Beautiful weather, energetic mycologists and mouthwatering mushroom dishes created the perfect palette for the Cordova Fungus Festival this past weekend.
People of all ages ventured out the road and into the Chugach National Forest for guided mushroom foraging and learned species from mycologists, people who study fungi.
The first day of the festival kicked off on Aug. 31 with artist workshops, the Great Mushroom Recipe Swap, a wine and cheese mixer and a dance performance by North Star Dance Co. at the Cordova Center.
The orange glow of the setting sun highlighted serving bowls now emptied of a variety of savory and sweet mushrooms served as soup, and some pickled, marinated and sautéed.
Upstairs, near the registration booth, a display table of moss and mushrooms lined the back windows. As opening day ended, people watered the mushrooms, stopping to partake in a brief water fight, and eventually returned to the fungi.
Fungus Festival attendee Rodney Moll, of San Diego, talked with mycologist Rick Van De Poll, then walked away wide-eyed, saying “A lot to learn this week. Fascinating!”
“We would not be here without fungi. It’s pretty simple,” Van De Poll said during his speech. “Salmon would not be here without fungi. And as much as we spend a lot of time thinking about keystone species like salmon or brown bear … the fungi are kinda running the show.
“…I walked through tons of dead fish way away from the streams when I went up Heaney Ridge last year and that was again an eye opener at how much of a connection there is,” he said, explaining that salmon are recycled and replenished into the root zone by fungi. “…mushrooms, we’re still figuring it out and that to me is the mystery.”
Van De Poll has recorded more than 1,300 mushrooms in New Hampshire, including undescribed species.
His favorite Alaskan mushroom is the Alloclavaria Purpurea, also known as the purple club coral.
“It is truly a remarkable mushroom that epitomizes the diversity of shape and color one can find in fungi,” he said. “It’s also a classic Alaskan species of the north temperate coast.”
The unknown is what drew Van De Poll to the field of mycology.
“…I was working at the Monadnock State Park in New Hampshire in 1977 when, during the busiest season in the fall, we had several inches of rain every weekend,” he said. “Instead of thousands of people, I entertained thousands of fungi!”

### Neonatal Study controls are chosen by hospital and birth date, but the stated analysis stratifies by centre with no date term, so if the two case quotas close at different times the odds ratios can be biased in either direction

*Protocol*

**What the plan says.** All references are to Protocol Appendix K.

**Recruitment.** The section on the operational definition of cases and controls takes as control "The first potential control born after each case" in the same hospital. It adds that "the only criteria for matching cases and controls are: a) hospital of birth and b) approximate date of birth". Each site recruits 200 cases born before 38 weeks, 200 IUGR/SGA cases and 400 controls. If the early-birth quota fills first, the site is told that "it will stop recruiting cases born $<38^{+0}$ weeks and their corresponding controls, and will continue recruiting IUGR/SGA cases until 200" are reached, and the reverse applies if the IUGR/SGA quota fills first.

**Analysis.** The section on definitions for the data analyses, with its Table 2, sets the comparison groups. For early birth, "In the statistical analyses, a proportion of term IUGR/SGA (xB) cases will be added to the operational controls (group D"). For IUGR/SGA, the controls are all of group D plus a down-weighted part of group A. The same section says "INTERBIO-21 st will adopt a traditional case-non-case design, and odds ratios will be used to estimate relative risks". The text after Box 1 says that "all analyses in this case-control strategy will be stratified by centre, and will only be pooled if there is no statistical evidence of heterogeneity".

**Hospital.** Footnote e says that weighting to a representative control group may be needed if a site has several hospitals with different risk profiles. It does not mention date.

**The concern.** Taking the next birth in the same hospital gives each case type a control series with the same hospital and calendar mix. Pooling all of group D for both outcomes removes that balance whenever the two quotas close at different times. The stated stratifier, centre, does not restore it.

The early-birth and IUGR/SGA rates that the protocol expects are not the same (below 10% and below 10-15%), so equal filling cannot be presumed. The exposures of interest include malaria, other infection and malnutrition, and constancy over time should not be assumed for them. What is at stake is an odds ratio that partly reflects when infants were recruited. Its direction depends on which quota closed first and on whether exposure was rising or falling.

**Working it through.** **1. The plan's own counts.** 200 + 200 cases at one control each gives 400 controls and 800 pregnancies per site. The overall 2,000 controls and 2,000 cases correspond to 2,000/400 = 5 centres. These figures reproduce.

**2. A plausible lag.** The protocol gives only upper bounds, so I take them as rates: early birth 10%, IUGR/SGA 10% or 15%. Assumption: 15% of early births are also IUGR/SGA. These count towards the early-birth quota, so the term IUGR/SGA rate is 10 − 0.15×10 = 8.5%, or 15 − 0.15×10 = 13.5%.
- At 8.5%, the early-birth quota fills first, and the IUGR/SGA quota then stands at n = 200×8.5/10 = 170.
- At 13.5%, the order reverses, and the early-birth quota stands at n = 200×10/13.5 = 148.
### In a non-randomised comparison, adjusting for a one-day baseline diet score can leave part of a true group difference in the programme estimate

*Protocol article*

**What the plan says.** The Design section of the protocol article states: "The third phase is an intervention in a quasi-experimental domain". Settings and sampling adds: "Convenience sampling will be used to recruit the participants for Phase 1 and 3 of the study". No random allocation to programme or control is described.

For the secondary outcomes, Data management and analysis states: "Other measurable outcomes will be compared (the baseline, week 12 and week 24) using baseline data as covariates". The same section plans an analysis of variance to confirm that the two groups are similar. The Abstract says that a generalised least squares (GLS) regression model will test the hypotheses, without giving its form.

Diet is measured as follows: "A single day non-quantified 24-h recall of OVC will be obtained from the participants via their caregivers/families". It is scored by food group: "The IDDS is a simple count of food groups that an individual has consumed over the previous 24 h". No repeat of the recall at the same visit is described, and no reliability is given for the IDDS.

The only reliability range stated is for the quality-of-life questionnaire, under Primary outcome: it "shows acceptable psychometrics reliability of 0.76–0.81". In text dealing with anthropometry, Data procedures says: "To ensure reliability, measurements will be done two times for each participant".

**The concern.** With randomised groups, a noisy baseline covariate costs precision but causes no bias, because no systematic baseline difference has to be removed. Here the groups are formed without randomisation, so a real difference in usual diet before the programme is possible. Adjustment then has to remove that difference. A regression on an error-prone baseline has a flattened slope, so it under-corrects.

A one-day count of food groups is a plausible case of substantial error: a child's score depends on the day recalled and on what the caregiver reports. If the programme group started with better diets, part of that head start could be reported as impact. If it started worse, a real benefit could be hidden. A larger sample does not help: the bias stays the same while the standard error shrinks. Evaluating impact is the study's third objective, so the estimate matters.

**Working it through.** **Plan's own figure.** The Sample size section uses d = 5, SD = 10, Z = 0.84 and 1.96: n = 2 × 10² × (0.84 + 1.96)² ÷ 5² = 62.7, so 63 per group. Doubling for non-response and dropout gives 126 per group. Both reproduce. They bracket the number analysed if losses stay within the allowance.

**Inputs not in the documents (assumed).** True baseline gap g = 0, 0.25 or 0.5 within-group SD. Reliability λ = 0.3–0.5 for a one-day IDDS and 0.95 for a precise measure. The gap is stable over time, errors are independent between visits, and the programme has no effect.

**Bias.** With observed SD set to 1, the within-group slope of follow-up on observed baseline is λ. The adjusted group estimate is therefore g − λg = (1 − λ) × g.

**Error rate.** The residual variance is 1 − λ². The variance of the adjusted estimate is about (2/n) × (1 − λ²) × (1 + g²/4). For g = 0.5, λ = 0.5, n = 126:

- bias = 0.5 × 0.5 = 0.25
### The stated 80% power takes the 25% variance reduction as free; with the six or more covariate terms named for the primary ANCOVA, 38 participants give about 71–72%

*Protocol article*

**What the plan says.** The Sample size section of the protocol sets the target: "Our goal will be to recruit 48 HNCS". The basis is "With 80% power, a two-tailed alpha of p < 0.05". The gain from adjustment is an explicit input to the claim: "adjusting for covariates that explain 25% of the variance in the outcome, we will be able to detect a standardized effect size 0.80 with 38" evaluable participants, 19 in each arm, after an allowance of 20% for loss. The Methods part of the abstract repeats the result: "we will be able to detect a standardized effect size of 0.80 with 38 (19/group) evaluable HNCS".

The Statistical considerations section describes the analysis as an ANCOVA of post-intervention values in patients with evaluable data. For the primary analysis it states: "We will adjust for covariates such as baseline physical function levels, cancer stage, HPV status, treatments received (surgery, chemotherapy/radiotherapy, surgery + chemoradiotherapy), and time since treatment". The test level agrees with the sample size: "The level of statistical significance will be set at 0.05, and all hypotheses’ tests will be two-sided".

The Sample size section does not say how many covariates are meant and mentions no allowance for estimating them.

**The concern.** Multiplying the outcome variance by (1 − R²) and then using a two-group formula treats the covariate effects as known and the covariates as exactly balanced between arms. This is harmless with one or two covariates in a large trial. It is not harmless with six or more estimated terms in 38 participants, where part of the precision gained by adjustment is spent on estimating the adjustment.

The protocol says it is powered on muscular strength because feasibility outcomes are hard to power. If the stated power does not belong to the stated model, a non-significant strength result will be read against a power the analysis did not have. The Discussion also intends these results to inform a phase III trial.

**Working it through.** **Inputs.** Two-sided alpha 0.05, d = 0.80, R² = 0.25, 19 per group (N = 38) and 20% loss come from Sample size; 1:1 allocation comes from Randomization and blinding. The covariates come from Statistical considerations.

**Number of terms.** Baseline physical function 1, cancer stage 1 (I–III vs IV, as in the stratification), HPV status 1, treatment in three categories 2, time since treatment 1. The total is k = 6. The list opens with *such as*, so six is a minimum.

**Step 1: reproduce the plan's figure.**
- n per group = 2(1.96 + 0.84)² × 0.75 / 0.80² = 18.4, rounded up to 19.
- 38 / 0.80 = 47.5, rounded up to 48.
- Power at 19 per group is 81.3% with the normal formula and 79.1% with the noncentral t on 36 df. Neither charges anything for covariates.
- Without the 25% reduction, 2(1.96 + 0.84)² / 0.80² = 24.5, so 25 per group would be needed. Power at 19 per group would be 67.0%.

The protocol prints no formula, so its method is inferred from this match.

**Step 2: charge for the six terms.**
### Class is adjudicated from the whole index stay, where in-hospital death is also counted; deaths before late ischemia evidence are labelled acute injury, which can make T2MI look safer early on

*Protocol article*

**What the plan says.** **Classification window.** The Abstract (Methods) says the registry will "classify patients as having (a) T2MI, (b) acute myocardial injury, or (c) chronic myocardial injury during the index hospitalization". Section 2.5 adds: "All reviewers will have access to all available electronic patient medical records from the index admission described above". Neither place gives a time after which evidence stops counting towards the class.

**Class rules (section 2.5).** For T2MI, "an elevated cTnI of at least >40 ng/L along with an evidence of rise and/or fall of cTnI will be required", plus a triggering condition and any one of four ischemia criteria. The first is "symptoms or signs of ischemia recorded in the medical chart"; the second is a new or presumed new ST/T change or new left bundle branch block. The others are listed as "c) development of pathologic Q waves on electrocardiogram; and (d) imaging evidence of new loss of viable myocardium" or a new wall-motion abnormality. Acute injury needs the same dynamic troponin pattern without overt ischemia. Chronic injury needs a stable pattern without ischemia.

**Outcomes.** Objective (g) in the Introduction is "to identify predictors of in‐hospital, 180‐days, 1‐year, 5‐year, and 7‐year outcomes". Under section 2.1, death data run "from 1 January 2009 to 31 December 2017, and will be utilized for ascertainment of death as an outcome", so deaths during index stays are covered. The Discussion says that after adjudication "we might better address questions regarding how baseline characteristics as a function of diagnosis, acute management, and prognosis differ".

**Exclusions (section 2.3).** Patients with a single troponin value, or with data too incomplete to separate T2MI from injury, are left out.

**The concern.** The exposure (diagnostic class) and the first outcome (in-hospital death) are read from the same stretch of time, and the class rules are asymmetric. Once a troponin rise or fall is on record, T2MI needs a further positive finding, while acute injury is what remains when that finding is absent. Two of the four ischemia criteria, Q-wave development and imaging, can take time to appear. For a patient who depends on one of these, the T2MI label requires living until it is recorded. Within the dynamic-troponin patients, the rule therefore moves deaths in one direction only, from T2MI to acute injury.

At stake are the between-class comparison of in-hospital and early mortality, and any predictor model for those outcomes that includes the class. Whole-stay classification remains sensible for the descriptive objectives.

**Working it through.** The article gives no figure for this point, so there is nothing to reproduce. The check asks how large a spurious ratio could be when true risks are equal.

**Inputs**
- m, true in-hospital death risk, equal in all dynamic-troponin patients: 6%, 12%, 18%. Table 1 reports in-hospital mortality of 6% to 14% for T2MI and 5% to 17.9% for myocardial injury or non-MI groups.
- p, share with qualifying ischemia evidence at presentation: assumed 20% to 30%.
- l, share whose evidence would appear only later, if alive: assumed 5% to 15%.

He found an old book on fungi and did his best to sort them. He ate one, without any coaching or guidance, and got severely sick. It was then that he realized he needed to know more.
“I started taking classes and got hooked,” he said. “By the time I was out of graduate school … I was ready to start teaching mycology.”
Van De Poll has been teaching for more than 30 years and was trained by Harry Thiers, a well-known American mycologist.
“We have some good work being done in terms of understanding what our fishing stocks are … we have a pretty good sense of how many species of macro fungi are in a given area,” Van De Poll said. “This kind of festival is adding to that knowledge base. You guys that are going out and picking the mushrooms are adding to that knowledge base.”
Moll came to the festival to learn about new food sources that he can collect and eat while he visits southcentral and southeast Alaska.
Montana residents Jessica and Tyson Stillman attended numerous festival events including mushroom hunts as well as The Net Loft’s crafting classes.
“I really adored it, and her (Dotty Widmann), and everything The Net Loft is in the community,” Jessica Stillman said.
For New Zealand visitor Emma Woods, the festival offered insight into fungi and foraging, an activity she hopes to pursue at home.
Brad Blickenstaff took the guided tour led by Kate Mohatt, Prince William Sound zone ecologist for the U.S. Forest Service, and photographer and mycologist Noah Siegel.
Blickenstaff, a professional forager and volunteer teacher of mycology, said he plans to enroll at the University of Alaska Fairbanks for a graduate degree in mycology.
“I am truly shocked and impressed on the variety of mushrooms in Alaska,” he said.
Blickenstaff came to the festival after searching online for organized mycological societies within the state, prior to his move from Oregon.
Cordovan Ken Hodges also led a mushroom hunt, “Hedgehogs & Hodges with Ken”, where he identified edible mushrooms, a main fungal interest of his along with testing their culinary properties.
Moss-covered decaying logs lay in every direction of the forest floor; yet Hodges bounced effortlessly from group to group answering questions and identifying mushrooms.